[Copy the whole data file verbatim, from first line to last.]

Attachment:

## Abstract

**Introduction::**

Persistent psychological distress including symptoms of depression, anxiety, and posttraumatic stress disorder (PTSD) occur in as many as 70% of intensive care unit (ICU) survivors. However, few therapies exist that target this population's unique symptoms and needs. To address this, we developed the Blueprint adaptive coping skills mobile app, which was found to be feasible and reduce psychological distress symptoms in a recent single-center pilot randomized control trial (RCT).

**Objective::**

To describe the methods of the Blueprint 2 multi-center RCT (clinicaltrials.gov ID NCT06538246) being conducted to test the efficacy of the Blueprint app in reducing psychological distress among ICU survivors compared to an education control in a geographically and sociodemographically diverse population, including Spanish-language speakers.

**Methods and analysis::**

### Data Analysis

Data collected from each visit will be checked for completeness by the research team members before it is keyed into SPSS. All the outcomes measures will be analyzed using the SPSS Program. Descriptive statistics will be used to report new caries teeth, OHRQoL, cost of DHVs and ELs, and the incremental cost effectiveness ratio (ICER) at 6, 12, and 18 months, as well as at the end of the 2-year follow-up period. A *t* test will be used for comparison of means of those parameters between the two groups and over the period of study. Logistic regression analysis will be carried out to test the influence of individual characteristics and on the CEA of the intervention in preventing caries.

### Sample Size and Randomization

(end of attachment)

## Abstract

**Introduction::**

Persistent psychological distress including symptoms of depression, anxiety, and posttraumatic stress disorder (PTSD) occur in as many as 70% of intensive care unit (ICU) survivors. However, few therapies exist that target this population's unique symptoms and needs. To address this, we developed the Blueprint adaptive coping skills mobile app, which was found to be feasible and reduce psychological distress symptoms in a recent single-center pilot randomized control trial (RCT).

**Objective::**

To describe the methods of the Blueprint 2 multi-center RCT (clinicaltrials.gov ID NCT06538246) being conducted to test the efficacy of the Blueprint app in reducing psychological distress among ICU survivors compared to an education control in a geographically and sociodemographically diverse population, including Spanish-language speakers.

**Methods and analysis::**

### Data Analysis

Data collected from each visit will be checked for completeness by the research team members before it is keyed into SPSS. All the outcomes measures will be analyzed using the SPSS Program. Descriptive statistics will be used to report new caries teeth, OHRQoL, cost of DHVs and ELs, and the incremental cost effectiveness ratio (ICER) at 6, 12, and 18 months, as well as at the end of the 2-year follow-up period. A *t* test will be used for comparison of means of those parameters between the two groups and over the period of study. Logistic regression analysis will be carried out to test the influence of individual characteristics and on the CEA of the intervention in preventing caries.

### Sample Size and Randomization